The only time between pulling vrts in Maya and brushing a surface in Zbrush that I really feel that I am suffering buckets of tears and desire a new CPU ( still on i7-980x ) is when I am cussing out a progress bar that is teasing me with it's slow progress. And that means CORES! encoding... un compressing... Rendering! Otherwise I could probably not notice day to day on a ten year old CPU. ( excluding CPU bound gaming of course... talking bout day to day vrt pulling )
    I was just as productive in 2007 as I am today.
  • MaidoMaido - Saturday, March 4, 2017 - link

    Been trying to find a review including practical benchmarks for common video editing / motion graphics applications like After Effects, Resolve, Fusion, Premiere, Element 3D.

    In a lot of these tasks, the multithreading is not always the best, as a result quad core 6700K often outperforms the more expensive Xeon and 5960X etc
  • deltaFx2 - Saturday, March 4, 2017 - link

    I would recommend this response to the GamersNexus hit piece:

    The i5 level performance is a lie.
  • Notmyusualid - Saturday, March 4, 2017 - link

    @ deltaFx2

    Sorry, not reading a 4k worded response. I'll wait for Anand to finish its Ryzen reviews before I draw any final conclusions.
  • Meteor2 - Tuesday, March 7, 2017 - link

    @deltaFX2 RE: in the 4k word Reddit 'rebuttal', what that person seems to be saying, is that once you've converted your $500 Ryzen 1800X into a 8C/8T chip, _then_ it beats a $240 i5, while still falling short of the $330 i7. Out-of-the-box, it has worse gaming performance than either Intel chip.

    That's not exactly a ringing endorsement.

    The analysis in the Anandtech forums, which concludes that in a certain narrow and low power band a heavily down-clocked 1800X happens to get excellent performance/W, isn't exactly thrilling either.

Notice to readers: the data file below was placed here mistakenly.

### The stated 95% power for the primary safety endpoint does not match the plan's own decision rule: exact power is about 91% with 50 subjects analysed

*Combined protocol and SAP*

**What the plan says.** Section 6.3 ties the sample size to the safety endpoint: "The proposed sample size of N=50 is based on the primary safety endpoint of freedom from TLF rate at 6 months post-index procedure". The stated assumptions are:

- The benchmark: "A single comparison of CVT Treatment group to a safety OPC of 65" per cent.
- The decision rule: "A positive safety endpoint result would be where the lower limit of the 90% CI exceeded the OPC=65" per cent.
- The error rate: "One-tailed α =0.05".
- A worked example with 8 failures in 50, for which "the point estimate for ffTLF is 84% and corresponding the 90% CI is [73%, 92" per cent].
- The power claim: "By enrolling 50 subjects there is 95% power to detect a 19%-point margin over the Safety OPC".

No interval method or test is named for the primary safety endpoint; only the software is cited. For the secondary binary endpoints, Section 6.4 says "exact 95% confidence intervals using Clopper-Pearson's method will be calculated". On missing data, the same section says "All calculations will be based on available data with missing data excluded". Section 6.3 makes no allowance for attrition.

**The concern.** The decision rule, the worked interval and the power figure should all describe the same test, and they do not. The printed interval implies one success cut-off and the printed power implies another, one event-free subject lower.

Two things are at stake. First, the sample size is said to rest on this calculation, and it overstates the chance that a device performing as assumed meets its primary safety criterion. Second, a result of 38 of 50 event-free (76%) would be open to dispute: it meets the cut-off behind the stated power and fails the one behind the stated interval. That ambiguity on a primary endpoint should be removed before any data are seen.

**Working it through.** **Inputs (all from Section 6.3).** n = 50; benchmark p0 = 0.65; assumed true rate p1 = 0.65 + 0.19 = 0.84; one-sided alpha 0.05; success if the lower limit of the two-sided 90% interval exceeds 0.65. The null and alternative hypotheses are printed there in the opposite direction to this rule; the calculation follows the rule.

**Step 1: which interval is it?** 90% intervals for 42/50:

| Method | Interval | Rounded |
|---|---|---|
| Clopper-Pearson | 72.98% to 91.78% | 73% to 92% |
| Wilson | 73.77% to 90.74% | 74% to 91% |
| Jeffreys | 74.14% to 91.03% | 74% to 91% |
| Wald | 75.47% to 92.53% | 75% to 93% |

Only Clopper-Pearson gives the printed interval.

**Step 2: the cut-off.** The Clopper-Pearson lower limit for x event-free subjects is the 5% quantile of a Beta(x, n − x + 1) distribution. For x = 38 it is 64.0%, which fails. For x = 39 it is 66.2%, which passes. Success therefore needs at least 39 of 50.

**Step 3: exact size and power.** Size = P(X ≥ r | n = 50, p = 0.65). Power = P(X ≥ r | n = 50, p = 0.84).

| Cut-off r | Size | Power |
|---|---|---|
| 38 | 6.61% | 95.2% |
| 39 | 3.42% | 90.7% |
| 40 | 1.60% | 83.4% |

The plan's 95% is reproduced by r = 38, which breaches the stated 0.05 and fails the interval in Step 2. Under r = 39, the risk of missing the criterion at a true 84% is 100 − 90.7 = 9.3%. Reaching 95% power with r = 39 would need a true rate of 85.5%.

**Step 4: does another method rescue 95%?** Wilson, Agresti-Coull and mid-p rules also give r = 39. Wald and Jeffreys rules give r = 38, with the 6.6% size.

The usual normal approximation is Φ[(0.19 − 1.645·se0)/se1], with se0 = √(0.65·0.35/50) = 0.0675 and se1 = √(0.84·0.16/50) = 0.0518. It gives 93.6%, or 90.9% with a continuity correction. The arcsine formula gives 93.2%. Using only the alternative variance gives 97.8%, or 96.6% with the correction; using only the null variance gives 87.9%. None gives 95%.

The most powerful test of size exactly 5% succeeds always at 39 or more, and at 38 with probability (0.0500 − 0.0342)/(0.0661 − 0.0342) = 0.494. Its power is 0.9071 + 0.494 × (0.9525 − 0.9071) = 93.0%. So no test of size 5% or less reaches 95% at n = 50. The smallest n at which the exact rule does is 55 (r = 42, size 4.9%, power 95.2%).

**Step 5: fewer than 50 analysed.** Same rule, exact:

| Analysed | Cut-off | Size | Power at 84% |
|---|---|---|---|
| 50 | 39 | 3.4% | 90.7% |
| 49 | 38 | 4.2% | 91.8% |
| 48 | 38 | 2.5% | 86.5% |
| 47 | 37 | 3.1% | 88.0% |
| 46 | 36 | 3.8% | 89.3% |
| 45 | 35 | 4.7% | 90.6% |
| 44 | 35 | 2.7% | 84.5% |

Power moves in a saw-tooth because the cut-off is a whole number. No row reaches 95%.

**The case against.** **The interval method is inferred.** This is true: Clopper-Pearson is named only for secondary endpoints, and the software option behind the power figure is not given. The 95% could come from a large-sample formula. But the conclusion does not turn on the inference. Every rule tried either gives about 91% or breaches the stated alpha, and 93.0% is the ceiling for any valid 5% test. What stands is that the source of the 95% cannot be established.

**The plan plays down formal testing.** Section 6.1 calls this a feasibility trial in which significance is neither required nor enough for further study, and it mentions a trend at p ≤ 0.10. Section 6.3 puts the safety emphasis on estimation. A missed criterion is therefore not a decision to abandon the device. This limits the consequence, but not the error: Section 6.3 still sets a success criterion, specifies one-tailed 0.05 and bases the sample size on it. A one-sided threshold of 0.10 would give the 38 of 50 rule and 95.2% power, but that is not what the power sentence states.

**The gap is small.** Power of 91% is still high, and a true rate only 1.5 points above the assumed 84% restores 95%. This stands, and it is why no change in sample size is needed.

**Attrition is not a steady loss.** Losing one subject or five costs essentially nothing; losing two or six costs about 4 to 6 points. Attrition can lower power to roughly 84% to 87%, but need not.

• deltaFx2 - Wednesday, March 8, 2017 - link

    @ Meteor2: The anandtech forum thing: Perf/watt matters for servers and laptop. Take a look at the IPC numbers too. His average is that Zen == Broadwell IPC, and ~10% behind Sky/Kaby lake (except for AVX256 workloads). That's not too shabby at all for a $300 part.

    You completely missed the point of the reddit rebuttal. The GN reviewer drops i5s from plenty of tests citing "methodological reasons", but then says R7==i5 in gaming. The argument is that plenty of games use >4 threads and that puts i5 at a disadvantage.
  • tankNZ - Sunday, March 5, 2017 - link

    yes I agree, it's even better than okay for gaming[img][/img]
  • deltaFx2 - Monday, March 6, 2017 - link

    You may wish to see this though: Way, way, more detailed than any tech media review site can hope to get. No, it's got nothing to do with gaming. Gaming isn't the story here. AMD's current situation in x86 market share had little to do with gaming efficiency, but perf/watt.

    I'll quote the author: "850 points in Cinebench 15 at 30W is quite telling. Or not telling, but absolutely massive. Zeppelin can reach absolutely monstrous and unseen levels of efficiency, as long as it operates within its ideal frequency range."